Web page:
Since the latest fire had been filling our air with unhealthy levels of air pollution (ashes were falling like snow) on 28 September Larry and I went to stay with a friend of a friend (who is now our friend, too) way up in Northern California right on the Pacific Ocean. We were so close to the water that we could hear the fluctuation of waves as they varied from gentle to strong throughout the day and night.

Joseph, our host, is a fisherman, so when he offered me fish for dinner and I politely declined, he said, “Do you not like fish because it tastes fishy?”

When I said yes, he said, “The reason it tastes fishy is because if you eat commercial fish, by the time it gets to the supermarket it’s about a week old. Fresh-caught fish doesn’t taste fishy.

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Food as a Continuum of Life + Saying Grace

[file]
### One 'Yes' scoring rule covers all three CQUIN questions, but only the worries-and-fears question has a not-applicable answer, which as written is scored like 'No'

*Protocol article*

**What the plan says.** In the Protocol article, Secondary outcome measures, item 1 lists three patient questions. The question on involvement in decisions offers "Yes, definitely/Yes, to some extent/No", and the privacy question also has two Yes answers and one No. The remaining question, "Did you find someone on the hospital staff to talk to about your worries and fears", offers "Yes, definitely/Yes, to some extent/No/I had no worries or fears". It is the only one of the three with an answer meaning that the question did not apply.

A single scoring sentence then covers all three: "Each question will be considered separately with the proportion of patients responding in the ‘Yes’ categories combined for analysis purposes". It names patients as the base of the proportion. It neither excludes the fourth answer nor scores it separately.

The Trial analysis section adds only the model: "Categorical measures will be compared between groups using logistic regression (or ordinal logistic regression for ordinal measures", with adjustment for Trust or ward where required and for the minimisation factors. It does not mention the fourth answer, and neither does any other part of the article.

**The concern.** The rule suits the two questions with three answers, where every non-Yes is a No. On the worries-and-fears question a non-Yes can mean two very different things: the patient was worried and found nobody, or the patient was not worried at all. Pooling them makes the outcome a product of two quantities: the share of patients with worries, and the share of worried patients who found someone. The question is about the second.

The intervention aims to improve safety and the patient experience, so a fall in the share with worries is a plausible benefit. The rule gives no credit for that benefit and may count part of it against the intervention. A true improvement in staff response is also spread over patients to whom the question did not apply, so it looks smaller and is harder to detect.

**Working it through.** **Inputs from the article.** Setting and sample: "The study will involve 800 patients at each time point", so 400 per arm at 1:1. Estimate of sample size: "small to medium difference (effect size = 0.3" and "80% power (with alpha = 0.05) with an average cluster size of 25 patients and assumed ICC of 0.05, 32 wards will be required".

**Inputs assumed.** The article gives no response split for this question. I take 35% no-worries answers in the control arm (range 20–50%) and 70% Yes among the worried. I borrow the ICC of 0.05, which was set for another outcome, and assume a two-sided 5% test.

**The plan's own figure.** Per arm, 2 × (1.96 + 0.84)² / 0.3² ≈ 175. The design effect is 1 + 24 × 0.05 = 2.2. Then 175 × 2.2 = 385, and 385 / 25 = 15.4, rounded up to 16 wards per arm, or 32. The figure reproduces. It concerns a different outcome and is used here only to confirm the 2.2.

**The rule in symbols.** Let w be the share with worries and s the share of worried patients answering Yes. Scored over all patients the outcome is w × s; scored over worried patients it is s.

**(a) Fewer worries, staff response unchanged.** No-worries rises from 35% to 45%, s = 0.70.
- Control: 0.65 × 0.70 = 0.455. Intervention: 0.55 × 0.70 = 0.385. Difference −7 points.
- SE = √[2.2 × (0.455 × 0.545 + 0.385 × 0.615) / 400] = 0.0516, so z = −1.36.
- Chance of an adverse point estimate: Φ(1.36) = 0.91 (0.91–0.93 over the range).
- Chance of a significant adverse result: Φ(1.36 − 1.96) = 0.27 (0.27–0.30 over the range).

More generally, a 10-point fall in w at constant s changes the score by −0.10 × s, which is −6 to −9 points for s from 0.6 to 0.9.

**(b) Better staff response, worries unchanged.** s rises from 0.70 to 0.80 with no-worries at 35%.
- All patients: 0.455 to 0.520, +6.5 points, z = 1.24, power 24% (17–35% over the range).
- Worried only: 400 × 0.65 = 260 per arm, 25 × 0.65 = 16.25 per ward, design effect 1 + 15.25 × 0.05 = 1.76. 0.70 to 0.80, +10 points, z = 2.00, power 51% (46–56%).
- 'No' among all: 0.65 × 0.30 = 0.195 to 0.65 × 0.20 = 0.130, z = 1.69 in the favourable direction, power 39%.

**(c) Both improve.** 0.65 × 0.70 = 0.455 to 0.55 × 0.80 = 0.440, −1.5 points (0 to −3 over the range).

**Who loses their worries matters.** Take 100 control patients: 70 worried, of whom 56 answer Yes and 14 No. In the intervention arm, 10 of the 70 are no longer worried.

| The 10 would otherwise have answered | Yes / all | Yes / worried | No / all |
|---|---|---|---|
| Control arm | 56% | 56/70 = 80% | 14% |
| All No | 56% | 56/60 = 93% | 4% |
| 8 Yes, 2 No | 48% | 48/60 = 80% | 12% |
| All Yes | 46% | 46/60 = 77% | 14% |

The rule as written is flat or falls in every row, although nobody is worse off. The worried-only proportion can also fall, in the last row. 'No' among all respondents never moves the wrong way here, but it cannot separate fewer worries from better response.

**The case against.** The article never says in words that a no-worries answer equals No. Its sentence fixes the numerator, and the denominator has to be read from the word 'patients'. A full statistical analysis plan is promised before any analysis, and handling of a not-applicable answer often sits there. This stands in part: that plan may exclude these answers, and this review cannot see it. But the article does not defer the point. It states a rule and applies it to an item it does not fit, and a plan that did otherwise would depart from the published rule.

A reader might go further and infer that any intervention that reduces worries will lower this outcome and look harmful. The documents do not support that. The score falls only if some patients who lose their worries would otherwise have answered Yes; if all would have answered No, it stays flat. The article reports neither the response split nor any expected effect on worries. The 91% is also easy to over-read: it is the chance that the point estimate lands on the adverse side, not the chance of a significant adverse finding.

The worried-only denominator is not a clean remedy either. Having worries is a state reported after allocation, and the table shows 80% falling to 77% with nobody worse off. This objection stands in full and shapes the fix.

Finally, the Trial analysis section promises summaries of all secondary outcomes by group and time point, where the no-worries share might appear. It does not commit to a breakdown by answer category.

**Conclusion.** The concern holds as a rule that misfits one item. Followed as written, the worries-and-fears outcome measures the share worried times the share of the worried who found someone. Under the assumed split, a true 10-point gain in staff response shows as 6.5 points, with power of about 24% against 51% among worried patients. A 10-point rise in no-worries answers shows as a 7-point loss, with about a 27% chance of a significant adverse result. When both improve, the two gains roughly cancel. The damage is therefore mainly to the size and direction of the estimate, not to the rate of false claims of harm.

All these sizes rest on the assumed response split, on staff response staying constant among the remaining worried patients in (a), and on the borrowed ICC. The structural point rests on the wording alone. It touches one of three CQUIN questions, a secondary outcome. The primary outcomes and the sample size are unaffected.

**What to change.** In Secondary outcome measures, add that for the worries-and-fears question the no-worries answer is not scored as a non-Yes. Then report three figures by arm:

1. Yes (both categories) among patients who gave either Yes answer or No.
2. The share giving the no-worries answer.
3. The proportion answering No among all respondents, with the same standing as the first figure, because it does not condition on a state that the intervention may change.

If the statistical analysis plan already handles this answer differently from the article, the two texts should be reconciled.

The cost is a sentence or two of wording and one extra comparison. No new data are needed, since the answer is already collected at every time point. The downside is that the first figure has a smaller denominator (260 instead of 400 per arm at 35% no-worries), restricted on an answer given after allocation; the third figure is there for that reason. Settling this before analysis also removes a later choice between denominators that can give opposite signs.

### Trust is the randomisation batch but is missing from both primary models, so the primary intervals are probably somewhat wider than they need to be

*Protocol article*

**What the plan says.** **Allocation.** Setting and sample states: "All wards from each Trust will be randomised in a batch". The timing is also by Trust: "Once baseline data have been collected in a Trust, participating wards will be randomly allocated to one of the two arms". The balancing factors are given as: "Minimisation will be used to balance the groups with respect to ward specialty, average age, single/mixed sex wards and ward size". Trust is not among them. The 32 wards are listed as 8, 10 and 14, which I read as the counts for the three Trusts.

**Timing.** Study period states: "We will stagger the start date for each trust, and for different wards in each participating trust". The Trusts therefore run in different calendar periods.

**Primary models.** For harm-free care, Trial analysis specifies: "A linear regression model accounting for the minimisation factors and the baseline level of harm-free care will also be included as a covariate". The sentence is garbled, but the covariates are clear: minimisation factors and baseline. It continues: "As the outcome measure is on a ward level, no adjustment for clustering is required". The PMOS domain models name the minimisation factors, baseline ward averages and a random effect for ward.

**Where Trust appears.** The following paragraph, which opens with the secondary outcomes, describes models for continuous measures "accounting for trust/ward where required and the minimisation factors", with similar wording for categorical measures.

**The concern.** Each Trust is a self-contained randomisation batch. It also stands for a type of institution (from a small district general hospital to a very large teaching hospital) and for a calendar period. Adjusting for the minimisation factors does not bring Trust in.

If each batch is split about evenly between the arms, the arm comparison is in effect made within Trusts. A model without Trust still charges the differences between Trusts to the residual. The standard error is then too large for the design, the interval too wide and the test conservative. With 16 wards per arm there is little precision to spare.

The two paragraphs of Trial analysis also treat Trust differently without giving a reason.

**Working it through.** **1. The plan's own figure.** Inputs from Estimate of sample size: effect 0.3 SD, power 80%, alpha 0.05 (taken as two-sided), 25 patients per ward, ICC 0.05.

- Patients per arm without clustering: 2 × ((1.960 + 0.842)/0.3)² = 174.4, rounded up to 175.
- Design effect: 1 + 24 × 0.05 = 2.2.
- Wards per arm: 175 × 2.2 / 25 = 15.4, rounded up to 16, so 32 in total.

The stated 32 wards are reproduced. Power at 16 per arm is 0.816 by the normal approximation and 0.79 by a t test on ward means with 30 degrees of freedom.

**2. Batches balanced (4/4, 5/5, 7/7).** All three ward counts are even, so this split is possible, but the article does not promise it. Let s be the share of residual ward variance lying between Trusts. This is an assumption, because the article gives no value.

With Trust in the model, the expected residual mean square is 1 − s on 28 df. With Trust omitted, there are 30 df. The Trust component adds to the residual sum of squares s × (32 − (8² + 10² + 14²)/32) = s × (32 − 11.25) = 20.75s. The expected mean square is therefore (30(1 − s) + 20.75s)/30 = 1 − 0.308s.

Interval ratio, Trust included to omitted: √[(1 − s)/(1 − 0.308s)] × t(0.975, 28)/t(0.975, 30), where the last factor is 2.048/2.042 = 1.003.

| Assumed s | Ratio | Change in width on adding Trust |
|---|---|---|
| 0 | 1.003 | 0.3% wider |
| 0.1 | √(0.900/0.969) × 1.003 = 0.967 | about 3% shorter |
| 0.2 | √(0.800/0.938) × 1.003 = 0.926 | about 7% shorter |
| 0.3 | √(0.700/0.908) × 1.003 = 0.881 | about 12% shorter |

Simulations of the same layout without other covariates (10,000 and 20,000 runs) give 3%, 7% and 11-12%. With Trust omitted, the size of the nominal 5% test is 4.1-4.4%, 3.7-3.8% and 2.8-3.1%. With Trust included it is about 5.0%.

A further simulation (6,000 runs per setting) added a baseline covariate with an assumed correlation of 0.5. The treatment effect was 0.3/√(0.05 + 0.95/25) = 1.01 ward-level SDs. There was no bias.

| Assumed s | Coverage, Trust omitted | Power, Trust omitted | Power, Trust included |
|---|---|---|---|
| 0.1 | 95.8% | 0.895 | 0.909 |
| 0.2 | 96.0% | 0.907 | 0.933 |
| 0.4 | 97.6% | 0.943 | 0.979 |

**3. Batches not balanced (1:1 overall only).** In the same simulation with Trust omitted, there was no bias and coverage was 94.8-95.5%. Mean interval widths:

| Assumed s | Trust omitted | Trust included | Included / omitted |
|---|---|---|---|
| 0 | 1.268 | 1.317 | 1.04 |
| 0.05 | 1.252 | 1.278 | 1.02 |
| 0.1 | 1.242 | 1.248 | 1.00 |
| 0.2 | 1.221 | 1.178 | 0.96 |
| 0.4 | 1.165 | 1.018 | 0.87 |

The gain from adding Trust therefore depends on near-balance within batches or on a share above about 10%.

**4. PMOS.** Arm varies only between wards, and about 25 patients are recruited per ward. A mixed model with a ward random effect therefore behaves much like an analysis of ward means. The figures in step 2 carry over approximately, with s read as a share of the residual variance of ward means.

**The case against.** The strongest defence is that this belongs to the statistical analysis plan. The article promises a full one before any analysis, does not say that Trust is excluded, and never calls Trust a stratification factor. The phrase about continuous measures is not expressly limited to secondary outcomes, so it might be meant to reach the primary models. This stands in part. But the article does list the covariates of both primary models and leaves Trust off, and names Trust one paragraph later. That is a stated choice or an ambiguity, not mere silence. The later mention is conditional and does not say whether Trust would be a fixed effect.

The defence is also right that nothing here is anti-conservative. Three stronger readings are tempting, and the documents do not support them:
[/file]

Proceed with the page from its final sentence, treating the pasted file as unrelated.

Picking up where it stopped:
This is one of a few posts where I need to explain how the system of Life works because it is very different from how the industrial food system works. As different from what you are accustomed to as this may sound, it is what is happening in Life. Because most people are not aware of this and haven’t been throughout much of history, various viewpoints and practices have come about that are not aligned.

A continuum is is a coherent, continuous whole where there is a progression of parts that are each necessary for the whole to exist.

Each food that we eat is part of the continuum of food on the Earth.

You may have seen or been taught the food chain shown as on the left below, with plants on the bottom, then animals, then man at the top. But this is incorrect. It’s more like the diagram on the right, where all the plants and animals and man are in a circle going around and around.

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Eating Apples Off the Tree

I arrived in Sonoma County, California, on 27 September 2017.

I had just driven across the country from Florida in a rented moving truck, a week after Hurricane Irma blew right over my house.

Ten days later the massive Sonoma county fires broke out only 10 miles away.

It was a time of change for me if there ever was one.